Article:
You don’t know Texas music if you don’t know Flaco Jimenez

This article is part Texas Monthlyspecial issue commemorating the fiftieth anniversary. Read about other icons that have defined Texas since 1973.

Flaco Jiménez, 83, from San Antonio – the son, grandson and brother of famous accordionists – has won six Grammys, including most recently a Lifetime Achievement Award.

In the late sixties, my friend Doug Sam asked me if I wanted to merge with the country rock he was playing. He was on Atlantic Records, so I agreed. The album was Doug Sam and band. It was my first major label experience and that’s where I met Dr. John and Bob Dylan. From there, rumors began that I could play not only conjunto music – I could play country or a little bit of rock. I started getting offers to record with heavyweights like Dwight Yoakam, Buck Owens and Linda Ronstadt. This was my heyday.

I like to cross. If I can understand what the artist is doing, then I can feel it and merge with him. When I was doing Streets of Bakersfield with Dwight and Buck, producer Pete Anderson said, “Just fuck off.” So when they started recording, I started doing some weird stuff and Pete was like, “No, not that much, man. You are doing something that doesn’t fit. Make it as easy as possible, and then people will understand.” I played more progressive stuff, more advanced stuff, but I was careful enough to know when to mix in and not overwhelm whoever I was recording with.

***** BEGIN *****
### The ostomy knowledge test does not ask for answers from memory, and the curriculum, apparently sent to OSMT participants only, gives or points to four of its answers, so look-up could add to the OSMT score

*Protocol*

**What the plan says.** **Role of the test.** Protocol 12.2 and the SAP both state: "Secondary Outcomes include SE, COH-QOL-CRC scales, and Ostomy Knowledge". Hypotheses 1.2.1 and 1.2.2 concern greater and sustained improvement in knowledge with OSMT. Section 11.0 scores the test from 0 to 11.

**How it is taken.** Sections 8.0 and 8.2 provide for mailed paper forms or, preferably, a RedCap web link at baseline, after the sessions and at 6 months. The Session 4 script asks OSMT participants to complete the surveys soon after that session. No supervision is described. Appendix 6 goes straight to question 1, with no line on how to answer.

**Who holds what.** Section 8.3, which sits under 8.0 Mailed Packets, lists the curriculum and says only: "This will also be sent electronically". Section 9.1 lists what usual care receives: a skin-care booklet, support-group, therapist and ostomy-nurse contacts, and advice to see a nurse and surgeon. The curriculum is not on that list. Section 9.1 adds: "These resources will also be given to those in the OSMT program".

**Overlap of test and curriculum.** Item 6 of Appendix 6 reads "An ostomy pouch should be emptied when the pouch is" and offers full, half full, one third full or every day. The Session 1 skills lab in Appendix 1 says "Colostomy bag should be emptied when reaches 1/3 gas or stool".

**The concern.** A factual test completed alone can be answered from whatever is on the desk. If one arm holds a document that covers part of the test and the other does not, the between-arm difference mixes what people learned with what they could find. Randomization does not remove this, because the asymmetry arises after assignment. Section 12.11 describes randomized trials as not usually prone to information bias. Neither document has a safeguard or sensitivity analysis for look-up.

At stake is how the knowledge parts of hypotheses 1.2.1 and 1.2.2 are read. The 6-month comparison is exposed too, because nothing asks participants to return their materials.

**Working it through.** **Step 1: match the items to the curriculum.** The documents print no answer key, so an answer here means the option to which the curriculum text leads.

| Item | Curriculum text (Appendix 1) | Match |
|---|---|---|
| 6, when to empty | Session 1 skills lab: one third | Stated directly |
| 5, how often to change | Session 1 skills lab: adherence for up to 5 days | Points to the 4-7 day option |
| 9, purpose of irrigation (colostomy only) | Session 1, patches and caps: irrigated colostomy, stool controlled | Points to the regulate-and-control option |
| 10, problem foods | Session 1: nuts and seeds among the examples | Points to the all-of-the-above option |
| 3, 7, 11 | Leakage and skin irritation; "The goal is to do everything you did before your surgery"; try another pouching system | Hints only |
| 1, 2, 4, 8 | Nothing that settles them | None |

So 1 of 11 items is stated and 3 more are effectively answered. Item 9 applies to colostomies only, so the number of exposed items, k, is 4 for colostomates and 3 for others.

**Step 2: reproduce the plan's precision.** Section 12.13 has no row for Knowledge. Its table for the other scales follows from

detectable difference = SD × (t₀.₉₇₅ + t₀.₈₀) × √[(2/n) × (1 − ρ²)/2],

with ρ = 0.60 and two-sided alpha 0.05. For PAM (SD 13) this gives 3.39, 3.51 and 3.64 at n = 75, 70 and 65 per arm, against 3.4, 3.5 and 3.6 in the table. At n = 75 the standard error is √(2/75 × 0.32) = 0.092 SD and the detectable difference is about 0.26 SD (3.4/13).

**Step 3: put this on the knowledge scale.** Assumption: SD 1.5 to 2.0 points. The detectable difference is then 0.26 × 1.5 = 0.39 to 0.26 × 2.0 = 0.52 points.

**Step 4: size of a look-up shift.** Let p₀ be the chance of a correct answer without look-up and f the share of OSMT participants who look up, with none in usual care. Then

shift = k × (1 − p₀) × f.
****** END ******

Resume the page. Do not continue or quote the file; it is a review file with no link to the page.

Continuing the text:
Along the way, Doug, Freddie Fender, Augie Meyers and I formed the Texas Tornados. There was no plan at all. We were in San Francisco. It was a place called Slim’s. I was on tour with my band and Freddie and the other guys were playing around. We were invited to a jam, no rehearsal, no nada. We played about three songs and there was a lot of good feedback about what we did. Paige Levy of Warner Records spoke to Doug and came up with a plan to record the album, which was Texas tornadoes [in 1990]. Our hit “(Hey Baby) Que Paso” skyrocketed. I mean everyone knows “(Hey Baby) Que Paso”. We released about four albums and then Doug passed away in 1999. We kept playing and then Freddie died in 2006. And then it was just me and Augie. Two tornadoes.

I think this young conjunto generation has changed a lot. Some bands started adding synthesizers and other instruments. I think it’s too mechanical. There is no feeling. There is too much sugar in coffee. I may be old fashioned, but being old fashioned is real. A long time ago, the conjunto was not respected at all. They called it cantina music. Nowadays conjunto is respected all over the world.

Music has been my life ever since I took up the accordion. This is the tool that I have. I can speak to my accordion and make it answer me; I can make him happy or make him cry. I started as a child, when conjunto was really fresh. I’m no longer young, but I still think I can handle the accordion. It’s in my blood. I can say that I will calm down a little because of my
age, but music was all my inspiration.

This article first appeared in the February 2023 issue of the journal. Texas Monthly with title “King of the Accordion”. Subscribe today.

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